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Lecture 9

46-115 Lecture Notes - Lecture 9: Mental Model, Basal Forebrain, Space Shuttle Challenger Disaster

10 pages105 viewsFall 2017

Department
Psychology
Course Code
46-115
Professor
Scott Mattson
Lecture
9

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Introduction to Psychology
Lecture 09: Memory
The Paradox of Memory
- The same mechanisms that serve us well most of the time can cause us problems in
others...and surprisingly poor for others.
- Paradox of memory - our memories are surprisingly good in some situations and
surprisingly poor in others.
- Research shows that our memories are astonishingly accurate.
- Memory is surprisingly malleable
- Memory is reconstructive - we extract the gist to make things easier to remember (but
this may contribute to memory errors)
- When remembering, we actively reconstruct memories, not passively reproduce them
- Field Memory (what you saw, more recent memories, more specific, more “pure”)
- Observer Memory (what an observer would see, more distant memories, more
abstract, more reconstructed)
The Fallibility of Memory
- Increasing evidence indicates that suggestive memory techniques often create
recollections that were never present to begin with.
1. Suggestive memory techniques - procedures that encourage patients to recall
memories that may or may not have taken place
- Memory illusion activity - induce students to misremember hearing (or seeing) the word
sleep, when in fact they didn’t hear (or see) the term
1. Memory illusion - a false but subjectively compelling memory, which is likely a by-
product of our brain’s generally adaptive tendency to go beyond the information it
has at its disposal
2. Illustrates representativeness heuristic from Chapter 3—like goes with like—we
simplify things to make them easier to remember, which can lead to memory
illusions.
- The Reconstructive Nature of Memory
- Our memories frequently fool us and fail us
- Our memories are far more reconstructive than reproductive
- When we try to recall an event, we actively reconstruct our memories
using cues and information available to us
- We don’t passively reproduce our memories
- We should be skeptical of widespread claims (van der Kolk, Britz, Burr,
Sherry, & Hartmann, 1984) that certain vivid memories or even dreams
are exact “photocopies” of past events
- Evidence that our memories are often reconstructive: an observer
memory is a memory in which we see ourselves as an outside observer
would (Nigro & Neisser, 1983), as compared with a field memory, a
memory in which you instead pictured the scene as you would have seen
it through your own eyes
- Research findings contradict popular opinion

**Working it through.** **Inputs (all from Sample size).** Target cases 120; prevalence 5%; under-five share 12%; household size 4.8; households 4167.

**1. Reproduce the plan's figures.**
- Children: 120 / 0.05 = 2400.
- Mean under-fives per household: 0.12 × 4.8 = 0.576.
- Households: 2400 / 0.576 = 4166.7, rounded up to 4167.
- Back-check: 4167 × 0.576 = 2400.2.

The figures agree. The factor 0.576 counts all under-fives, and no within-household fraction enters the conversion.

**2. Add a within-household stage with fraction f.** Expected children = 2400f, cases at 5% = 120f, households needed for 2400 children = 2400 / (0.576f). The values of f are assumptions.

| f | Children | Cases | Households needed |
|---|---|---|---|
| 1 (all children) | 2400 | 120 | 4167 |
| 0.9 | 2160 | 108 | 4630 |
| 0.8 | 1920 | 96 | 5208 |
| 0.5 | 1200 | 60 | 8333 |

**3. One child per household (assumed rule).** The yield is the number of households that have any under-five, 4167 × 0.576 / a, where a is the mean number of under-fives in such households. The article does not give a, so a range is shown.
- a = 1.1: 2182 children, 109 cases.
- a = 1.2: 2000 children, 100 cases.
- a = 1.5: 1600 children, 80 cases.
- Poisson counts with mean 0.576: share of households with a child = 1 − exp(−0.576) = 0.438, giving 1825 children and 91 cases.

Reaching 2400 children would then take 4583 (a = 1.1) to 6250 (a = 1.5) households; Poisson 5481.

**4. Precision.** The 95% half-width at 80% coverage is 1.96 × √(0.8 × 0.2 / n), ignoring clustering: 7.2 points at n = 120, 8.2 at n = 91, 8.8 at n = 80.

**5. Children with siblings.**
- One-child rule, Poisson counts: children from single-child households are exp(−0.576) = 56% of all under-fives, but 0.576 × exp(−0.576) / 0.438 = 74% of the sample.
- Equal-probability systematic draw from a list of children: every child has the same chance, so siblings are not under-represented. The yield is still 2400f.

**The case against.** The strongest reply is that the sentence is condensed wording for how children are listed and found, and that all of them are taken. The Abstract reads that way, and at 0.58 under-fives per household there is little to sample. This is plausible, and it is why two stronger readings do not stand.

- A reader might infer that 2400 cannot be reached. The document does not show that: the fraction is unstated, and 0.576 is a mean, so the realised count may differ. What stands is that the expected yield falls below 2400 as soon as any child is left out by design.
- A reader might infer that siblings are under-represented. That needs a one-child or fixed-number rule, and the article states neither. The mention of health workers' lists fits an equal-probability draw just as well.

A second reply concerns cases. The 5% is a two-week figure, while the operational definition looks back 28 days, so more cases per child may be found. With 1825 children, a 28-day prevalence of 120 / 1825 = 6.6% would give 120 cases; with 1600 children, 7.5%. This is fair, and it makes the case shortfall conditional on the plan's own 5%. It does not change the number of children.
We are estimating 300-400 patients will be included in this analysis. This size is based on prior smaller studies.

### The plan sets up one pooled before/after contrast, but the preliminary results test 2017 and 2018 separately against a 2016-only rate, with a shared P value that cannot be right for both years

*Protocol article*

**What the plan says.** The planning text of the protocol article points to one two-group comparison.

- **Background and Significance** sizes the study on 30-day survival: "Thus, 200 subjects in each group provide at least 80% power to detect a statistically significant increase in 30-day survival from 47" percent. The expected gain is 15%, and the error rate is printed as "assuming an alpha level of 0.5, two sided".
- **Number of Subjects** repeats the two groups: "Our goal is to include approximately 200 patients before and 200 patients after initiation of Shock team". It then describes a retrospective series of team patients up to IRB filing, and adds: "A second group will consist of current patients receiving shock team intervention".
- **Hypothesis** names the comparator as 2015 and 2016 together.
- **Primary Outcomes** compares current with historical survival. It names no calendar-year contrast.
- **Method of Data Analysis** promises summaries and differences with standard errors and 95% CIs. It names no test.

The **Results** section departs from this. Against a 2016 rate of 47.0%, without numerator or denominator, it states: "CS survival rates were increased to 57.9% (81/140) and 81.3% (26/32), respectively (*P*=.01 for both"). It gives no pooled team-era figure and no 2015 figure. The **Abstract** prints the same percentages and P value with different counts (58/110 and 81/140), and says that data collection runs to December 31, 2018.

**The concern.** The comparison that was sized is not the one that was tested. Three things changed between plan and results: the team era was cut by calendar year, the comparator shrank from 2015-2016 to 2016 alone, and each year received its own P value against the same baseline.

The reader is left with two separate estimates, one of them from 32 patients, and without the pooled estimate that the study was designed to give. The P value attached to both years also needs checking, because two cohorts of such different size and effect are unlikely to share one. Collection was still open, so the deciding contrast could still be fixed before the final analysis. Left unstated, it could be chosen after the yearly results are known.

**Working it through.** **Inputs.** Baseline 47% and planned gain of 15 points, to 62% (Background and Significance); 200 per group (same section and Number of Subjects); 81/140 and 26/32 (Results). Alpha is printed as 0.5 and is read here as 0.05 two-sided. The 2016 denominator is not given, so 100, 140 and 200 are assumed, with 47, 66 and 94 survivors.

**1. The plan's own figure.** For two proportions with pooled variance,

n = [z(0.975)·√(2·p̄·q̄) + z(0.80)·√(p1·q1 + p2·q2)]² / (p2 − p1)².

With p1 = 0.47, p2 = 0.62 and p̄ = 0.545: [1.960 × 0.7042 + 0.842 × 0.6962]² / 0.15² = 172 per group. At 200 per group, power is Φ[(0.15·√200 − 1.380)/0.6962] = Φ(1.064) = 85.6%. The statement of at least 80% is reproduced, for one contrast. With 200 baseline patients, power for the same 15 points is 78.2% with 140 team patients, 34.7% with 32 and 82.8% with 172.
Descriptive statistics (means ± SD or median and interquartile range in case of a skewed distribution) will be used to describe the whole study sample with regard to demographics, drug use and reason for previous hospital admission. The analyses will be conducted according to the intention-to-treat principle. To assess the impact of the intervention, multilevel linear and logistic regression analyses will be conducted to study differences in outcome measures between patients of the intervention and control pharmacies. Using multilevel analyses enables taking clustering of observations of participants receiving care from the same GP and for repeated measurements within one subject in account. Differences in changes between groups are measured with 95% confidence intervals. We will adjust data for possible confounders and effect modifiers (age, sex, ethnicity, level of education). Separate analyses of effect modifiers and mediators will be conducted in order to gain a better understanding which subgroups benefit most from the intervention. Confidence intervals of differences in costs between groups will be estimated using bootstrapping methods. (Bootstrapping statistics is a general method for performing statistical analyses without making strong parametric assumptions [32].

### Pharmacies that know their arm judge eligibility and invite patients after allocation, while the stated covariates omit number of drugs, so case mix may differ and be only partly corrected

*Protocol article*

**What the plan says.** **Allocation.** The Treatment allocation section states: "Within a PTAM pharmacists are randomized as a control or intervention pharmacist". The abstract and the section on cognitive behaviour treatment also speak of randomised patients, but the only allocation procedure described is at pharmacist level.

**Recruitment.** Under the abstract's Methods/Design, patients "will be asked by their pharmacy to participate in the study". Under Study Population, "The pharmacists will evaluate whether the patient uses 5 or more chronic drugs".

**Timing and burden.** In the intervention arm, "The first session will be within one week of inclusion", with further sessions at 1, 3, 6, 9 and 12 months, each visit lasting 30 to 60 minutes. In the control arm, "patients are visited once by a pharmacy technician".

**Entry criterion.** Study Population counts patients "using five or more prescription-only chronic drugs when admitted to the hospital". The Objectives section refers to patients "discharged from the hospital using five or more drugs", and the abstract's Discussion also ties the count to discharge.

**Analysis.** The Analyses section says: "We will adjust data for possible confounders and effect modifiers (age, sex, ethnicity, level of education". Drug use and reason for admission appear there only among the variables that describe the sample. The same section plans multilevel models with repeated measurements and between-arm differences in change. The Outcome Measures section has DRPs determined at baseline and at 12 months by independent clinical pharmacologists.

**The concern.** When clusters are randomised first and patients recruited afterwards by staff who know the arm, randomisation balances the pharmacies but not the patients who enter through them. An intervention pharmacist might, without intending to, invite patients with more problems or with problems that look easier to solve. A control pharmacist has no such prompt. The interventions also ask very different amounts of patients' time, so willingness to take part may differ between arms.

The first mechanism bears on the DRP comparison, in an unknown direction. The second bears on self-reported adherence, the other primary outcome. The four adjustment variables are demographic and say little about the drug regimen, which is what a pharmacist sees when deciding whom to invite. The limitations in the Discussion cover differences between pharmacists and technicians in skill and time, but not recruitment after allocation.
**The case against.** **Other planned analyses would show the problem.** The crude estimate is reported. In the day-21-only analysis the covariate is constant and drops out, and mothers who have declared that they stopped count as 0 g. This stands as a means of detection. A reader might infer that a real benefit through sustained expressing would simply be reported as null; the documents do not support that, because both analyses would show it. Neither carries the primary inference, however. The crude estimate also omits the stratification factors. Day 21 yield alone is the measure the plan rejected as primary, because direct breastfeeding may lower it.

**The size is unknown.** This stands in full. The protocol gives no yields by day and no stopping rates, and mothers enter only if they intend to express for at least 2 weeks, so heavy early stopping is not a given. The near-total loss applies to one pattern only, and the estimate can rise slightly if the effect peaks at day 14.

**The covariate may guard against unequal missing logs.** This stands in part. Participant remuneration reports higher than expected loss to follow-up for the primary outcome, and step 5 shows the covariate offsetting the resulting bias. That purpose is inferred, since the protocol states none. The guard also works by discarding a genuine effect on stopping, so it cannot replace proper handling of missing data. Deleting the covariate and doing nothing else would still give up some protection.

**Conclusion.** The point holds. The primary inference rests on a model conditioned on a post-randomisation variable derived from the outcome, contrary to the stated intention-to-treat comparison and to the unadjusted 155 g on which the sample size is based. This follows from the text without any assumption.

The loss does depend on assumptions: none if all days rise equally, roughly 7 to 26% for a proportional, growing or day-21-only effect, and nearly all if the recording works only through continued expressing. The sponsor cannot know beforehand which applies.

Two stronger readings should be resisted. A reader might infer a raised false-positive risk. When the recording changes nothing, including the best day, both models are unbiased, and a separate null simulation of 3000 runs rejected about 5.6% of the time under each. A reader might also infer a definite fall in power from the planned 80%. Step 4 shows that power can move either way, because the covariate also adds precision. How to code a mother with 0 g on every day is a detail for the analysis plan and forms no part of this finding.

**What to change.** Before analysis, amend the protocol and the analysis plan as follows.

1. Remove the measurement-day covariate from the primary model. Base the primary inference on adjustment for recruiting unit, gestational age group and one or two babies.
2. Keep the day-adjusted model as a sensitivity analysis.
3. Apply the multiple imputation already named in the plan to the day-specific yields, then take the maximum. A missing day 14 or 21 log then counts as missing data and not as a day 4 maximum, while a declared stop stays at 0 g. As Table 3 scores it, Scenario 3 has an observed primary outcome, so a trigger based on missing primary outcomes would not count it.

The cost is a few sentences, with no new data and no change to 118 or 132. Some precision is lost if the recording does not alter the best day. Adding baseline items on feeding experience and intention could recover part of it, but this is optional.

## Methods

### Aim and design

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- Surveys indicate that many or most people believe that our memories operate
like video cameras
- About 36% of us believe our brains to contain perfect records of everything we’ve
ever experienced (Alvarez & Brown, 2002).
- Even most psychotherapists agree that everything we learn is permanently
stored in the mind (Loftus & Loftus, 1980; Yapko, 1994)
The Three Systems Model of Memory
- Most psychologists distinguish among three major systems of memory, described by
Atkinson and Shiffrin (1968), which seem to be used for different purposes and differ
along at least two dimensions
1.Span - how much information each system can hold
2.Duration - over how long a period of time that system can hold information
- Distinctions among these three memory systems aren’t always clear-cut, and it is
possible that there are more than three memory systems
- Each differs in terms of spam and
duration
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-Sensory memory - very brief storage of perceptual information; each sense has
its own form
- Iconic (visual) and echoic (auditory) memories
-Short-term memory - limited duration (< 20 seconds) and capacity (the magic
number = 7 ± 2 pieces of information)
- Includes working memory - information
we’re actively processing
- Subject to fast decay and interference (2 types)
a) retroactive inhibition - acquisition of new
info interferes with retention of old
b) proactive inhibition - old info interferes
with acquisition of new info
• Most likely when old and new stimuli are similar
How Can We Aid Our Short Term Memory?
-Chunking - organizing info into meaningful groupings to extend
the span of STM beyond 7 ± 2.
-Rehearsal - repeating info to extend the duration of STM
-Maintenance rehearsal - repeating stimuli in the original
form (e.g., repeating phone number long enough to dial it)
-Elaborative rehearsal - linking stimuli in a meaningful way
(usually more effective and consistent with . . .)
-Levels-of-processing model - the more deeply we transform
info, the better we remember it
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